Some games are celebrated for their narrative, others for their immersion or mechanics. Payday 2 is a reminder that a solid, enjoyable experience doesn’t need to have everything. Not only is Payday 2 a step in the right direction for the series, but it shows that B-tier games still have a place in the industry.
Visual presentation in Payday 2 is definitely unique. The menu interface is pretty slick and has multiple instances of FMV playing in the background, most of which is from the web series that was released before the game’s launch. Admittedly, I wasn’t sure about the FMVs in the beginning, but after spending time with Payday 2, I honestly couldn’t imagine the game without them.
The game as a whole has a very 1990s crime drama appeal (much the same as the original). Payday 2 borrows heavily from movies like Heat and The Usual Suspects, which, by and large, is definitely not a bad thing. The in-game graphics have been overhauled completely since the series’ first outing. Visuals are clean and crisp, not to mention colorful. Payday 2 doesn’t fall into the trap of “gritty,” muted colors that are prevalent in the FPS genre. Level design is varied and can range from corporate bank environments to neon-soaked nightclubs. Each mission or “heist” comes with a unique visual style.
Character models are crisp as well, but it’s worth mentioning that I played the PC version on ultra settings. Although the models look great, there really aren’t that many variations, at least on the top level. Lots of little details set some of the game’s main enemies (police) apart. For example, the shotgun-toting police officer has extra pockets and a bandolier of shells, and the beat cops who carry submachine gun wear flak vests. These visual touches help to stave off the feeling of shooting at clones. The bystanders could have used more work, though. They have an obviously low poly-count and simple articulation.
The weapon models are outstanding in Payday 2 and function naturally. Shells eject and ricochet off walls and nearby geometry, and muzzle flashes can be disorienting if you find yourself on the wrong end of a gun up close.
Flash grenades ring out, and gun fire echoes in the distance more often than not in Payday 2, so it’s a good thing that the audio design is extremely fleshed out. Sound is another area in which Payday 2 exceeds the accomplishments of its predecessor. The weapon fire is spot on and rivals anything you have heard in top-tier military first-person shooters. For the most part, gunfire is extremely loud and conveys a sense of weight with each round fired. I found myself flinching a number of times when a team-mate opened fire a little too close for comfort.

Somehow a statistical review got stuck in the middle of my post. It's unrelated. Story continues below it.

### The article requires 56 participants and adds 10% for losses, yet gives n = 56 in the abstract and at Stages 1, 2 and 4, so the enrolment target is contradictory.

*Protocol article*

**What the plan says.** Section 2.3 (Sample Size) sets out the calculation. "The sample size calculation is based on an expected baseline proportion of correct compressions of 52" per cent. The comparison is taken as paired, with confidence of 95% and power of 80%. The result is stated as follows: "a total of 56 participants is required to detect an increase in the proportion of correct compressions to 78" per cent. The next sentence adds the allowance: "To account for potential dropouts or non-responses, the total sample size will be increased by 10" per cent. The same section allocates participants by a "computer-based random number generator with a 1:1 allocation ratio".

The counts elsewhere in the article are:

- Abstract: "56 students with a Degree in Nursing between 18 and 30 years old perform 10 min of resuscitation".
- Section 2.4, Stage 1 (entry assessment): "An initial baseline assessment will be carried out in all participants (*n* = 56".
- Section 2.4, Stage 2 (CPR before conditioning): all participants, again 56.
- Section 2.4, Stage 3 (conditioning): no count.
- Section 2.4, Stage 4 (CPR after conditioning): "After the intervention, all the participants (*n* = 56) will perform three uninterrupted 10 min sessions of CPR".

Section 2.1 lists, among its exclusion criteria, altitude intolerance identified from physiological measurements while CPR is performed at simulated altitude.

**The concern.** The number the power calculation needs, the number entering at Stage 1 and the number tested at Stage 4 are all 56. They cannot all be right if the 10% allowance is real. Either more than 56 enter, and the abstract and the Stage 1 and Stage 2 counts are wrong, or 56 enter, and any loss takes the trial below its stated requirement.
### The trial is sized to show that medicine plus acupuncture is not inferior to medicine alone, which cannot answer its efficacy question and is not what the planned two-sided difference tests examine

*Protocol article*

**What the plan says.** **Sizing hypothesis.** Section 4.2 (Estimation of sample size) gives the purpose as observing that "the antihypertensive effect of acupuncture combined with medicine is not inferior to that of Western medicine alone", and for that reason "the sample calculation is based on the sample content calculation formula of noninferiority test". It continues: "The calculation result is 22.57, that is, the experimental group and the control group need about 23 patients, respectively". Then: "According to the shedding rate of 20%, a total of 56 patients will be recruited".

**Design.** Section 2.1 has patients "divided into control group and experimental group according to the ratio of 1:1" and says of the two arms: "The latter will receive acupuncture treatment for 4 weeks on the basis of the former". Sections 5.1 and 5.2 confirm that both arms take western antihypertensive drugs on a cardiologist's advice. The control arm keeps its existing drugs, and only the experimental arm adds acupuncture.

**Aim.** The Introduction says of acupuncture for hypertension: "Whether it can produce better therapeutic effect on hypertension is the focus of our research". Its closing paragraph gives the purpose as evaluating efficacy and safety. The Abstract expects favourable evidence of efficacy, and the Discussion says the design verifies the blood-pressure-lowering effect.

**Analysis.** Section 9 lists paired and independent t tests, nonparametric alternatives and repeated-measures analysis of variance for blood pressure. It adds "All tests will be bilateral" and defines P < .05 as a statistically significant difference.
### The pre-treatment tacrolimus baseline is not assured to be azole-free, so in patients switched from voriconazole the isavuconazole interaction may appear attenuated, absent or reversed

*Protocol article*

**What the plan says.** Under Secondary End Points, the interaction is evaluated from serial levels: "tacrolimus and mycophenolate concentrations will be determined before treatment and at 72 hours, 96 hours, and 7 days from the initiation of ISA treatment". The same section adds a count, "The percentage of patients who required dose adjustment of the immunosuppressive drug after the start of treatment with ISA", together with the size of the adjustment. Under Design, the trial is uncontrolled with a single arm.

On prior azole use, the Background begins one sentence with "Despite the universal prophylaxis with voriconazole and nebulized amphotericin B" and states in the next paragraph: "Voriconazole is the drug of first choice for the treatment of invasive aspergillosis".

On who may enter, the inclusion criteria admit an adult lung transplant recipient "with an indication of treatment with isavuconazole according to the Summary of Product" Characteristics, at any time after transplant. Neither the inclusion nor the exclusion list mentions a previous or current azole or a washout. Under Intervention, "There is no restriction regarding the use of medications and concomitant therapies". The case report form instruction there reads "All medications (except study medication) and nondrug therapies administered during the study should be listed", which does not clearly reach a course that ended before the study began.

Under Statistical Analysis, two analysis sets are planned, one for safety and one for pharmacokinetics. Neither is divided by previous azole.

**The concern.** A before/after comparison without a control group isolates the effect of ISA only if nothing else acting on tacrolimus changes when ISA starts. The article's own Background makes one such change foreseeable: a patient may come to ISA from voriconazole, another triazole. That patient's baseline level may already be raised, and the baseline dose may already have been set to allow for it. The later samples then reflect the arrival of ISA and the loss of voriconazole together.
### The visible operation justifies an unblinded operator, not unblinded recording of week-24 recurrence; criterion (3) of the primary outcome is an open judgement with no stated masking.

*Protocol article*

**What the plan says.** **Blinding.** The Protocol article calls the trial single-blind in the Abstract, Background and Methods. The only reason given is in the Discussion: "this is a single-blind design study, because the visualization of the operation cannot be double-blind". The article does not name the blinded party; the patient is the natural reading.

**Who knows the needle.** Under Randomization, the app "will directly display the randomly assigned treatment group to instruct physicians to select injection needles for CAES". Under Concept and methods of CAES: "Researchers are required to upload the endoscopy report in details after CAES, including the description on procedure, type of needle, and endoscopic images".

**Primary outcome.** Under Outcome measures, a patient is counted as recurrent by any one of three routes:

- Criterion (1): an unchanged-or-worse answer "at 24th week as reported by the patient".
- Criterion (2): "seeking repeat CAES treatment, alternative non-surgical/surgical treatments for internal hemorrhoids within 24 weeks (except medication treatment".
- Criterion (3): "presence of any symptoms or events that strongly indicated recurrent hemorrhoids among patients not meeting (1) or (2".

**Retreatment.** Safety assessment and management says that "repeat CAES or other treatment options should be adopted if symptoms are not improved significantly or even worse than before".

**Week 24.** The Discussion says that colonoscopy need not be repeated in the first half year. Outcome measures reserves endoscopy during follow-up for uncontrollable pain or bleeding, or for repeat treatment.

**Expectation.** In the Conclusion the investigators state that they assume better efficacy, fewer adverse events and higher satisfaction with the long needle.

Payday 2′s music is also exactly what you would expect from a 1990s-era genre film. It is mostly a mixture of heavy bass and synthesizers, which may not be what some players desire. But the music does fit the game experience and does a lot to heighten the tension during police assaults. Sadly, as much as the music fits the game, it’s mostly forgettable. Luckily, players will be spending most of their time yelling at team-mates and enduring gunfire and explosions all around them, so it’s hardly noticeable anyway.
Most of the time I don’t get hung up on voice-overs, unless they are really lackluster. Payday 2′s cast does a mostly respectable job in that department, save for one character — Bain. This really sucks because you hear his voice a lot. I’m not sure if he is an American trying to do a Norwegian accent or the exact opposite, but he is really annoying.
Now this is the real meat and potatoes, ladies and gentlemen. Payday 2 has first-person shooting mechanics down to such an art that I can name only three other games that might equal its mastery. The mechanics are so fluid and intuitive with the 360 gamepad that I only had to make one small adjustment — disabling aim assist.